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Multiplexed Surface Plasmon Resonance Imaging for Protein Biomarker Analysis

  • Eric Ouellet
  • Louise Lund
  • Eric T. LagallyEmail author
Protocol
Part of the Methods in Molecular Biology book series (MIMB, volume 949)

Abstract

The reliable detection of ligand and analyte binding is of significant importance for the field of medical diagnostics. Recent advances in proteomics and the rapid expansion in the number of identified protein biomarkers enhance the need for reliable techniques for their identification in complex samples. Surface plasmon resonance imaging (SPRi) provides label-free detection of this binding process in real-time. This chapter details the fabrication of an SPR imaging instrument and its use in analyzing molecular binding interactions with the use of a high-density microfluidic SPRi chip, capable of multiplexed analysis as well as various immobilization chemistries. Controlled recovery of bound biomarkers is demonstrated to enable their identification using mass spectrometry. Finally, activated leukocyte cell adhesion molecule (ALCAM), a protein biomarker associated with a variety of cancers, is identified from human crude cell lysates using the microfluidic surface plasmon resonance imaging (SPRi) instrument.

Key words

Surface plasmon resonance (SPR) imaging Microfluidic arrays Poly(dimethylsiloxane) PDMS HeLa cells Biomarkers Mass spectrometry Self-assembled monolayers 

Notes

Acknowledgments

The authors would like to thank Dr. Leonard Foster for his advice and continued support, Dr. Leroy Hood and Christopher Lausted for their contributions to the microfluidic device design, Anders Riss Kristensen for his technical assistance with HeLa cell culture and Dr. Robert Parker for technical assistance with mass spectrometry analysis. Microfabrication was performed in the UBC Nanolab.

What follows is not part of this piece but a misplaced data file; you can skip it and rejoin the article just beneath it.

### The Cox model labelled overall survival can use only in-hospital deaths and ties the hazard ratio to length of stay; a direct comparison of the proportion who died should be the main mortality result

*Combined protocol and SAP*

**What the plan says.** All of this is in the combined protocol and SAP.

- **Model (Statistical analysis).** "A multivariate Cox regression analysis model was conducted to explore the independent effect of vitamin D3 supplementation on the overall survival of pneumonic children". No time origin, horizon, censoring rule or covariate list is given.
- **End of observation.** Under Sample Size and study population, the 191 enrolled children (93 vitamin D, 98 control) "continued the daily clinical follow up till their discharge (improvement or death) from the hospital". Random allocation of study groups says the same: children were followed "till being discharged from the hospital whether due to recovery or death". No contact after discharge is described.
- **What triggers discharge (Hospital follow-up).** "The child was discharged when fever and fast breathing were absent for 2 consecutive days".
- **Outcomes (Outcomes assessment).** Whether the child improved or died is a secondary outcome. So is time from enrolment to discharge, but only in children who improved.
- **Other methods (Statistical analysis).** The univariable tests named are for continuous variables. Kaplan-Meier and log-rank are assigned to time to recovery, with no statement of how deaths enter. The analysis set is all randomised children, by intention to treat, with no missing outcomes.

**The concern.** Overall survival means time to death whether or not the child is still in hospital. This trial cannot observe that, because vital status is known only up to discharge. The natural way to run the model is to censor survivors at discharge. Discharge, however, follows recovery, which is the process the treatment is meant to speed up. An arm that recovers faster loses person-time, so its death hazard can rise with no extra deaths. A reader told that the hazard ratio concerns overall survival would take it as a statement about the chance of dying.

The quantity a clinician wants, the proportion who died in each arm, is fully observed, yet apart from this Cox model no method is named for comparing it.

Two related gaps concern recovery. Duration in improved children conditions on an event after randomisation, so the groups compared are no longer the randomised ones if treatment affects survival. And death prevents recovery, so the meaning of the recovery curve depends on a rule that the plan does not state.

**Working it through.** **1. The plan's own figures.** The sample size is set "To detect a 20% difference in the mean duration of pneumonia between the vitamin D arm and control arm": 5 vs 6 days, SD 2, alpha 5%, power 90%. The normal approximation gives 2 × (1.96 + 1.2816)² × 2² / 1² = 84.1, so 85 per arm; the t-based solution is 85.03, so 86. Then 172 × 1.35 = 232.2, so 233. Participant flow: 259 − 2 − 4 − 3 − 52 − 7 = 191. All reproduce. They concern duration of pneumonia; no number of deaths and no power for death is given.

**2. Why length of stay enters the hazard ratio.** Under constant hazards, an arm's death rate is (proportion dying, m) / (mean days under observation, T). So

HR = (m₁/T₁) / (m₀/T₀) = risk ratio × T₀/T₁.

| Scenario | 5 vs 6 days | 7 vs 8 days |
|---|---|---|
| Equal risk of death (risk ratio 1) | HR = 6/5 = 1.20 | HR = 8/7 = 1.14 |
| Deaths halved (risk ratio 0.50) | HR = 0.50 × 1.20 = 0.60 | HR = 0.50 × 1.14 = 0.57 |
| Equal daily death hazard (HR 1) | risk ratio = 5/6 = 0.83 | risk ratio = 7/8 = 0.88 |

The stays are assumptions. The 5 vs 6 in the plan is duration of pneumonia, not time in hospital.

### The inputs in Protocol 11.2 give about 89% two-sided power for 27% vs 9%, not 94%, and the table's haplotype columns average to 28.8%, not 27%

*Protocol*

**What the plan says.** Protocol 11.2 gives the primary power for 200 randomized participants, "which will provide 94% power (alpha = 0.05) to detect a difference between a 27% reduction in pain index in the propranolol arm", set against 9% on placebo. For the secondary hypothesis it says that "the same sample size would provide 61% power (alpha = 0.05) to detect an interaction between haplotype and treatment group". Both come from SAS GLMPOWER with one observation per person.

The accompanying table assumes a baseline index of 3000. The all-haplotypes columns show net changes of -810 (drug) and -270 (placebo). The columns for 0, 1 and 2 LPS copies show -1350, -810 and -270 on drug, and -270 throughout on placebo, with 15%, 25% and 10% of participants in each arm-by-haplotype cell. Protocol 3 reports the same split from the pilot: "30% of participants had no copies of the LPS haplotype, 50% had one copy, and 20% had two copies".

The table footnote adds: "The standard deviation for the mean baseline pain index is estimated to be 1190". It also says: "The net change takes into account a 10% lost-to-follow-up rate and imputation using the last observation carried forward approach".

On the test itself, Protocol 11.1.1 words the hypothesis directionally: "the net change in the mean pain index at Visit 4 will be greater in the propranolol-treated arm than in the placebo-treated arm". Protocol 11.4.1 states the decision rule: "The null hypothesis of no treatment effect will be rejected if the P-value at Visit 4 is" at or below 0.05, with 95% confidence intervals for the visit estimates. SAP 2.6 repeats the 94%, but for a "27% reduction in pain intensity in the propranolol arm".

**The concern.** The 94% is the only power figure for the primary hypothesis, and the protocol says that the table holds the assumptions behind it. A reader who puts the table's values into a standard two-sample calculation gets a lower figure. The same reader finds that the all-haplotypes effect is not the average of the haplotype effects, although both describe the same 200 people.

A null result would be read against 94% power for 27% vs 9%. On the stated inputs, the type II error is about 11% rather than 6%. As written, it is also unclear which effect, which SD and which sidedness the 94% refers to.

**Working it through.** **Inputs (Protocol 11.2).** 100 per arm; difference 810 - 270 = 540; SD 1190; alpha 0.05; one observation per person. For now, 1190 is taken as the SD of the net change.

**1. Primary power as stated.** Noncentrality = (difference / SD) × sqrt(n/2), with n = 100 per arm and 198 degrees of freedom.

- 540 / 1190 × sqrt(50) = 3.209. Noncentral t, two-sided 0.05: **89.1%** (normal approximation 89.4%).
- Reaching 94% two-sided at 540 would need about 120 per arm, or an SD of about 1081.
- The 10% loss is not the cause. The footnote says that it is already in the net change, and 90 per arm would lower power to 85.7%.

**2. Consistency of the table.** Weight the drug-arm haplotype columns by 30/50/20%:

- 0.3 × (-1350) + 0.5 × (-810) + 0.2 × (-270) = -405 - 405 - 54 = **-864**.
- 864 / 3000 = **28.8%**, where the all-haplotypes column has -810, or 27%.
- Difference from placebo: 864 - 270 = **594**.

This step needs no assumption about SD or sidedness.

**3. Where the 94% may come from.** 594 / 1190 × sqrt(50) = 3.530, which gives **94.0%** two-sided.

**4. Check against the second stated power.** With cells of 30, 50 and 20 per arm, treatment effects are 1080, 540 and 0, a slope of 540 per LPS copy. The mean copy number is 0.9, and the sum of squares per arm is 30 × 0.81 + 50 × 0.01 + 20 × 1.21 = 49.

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Copyright information

© Springer Science+Business Media,LLC 2013

Authors and Affiliations

  • Eric Ouellet
    • 1
    • 2
    • 3
  • Louise Lund
    • 1
    • 4
  • Eric T. Lagally
    • 1
    • 2
    Email author
  1. 1.Michael Smith LaboratoriesUniversity of British ColumbiaVancouverCanada
  2. 2.Department of Chemical and Biological EngineeringUniversity of British ColumbiaVancouverCanada
  3. 3.Biomedical Engineering ProgramUniversity of British ColumbiaVancouverCanada
  4. 4.Center for High Throughput BiologyUniversity of British ColumbiaVancouverCanada

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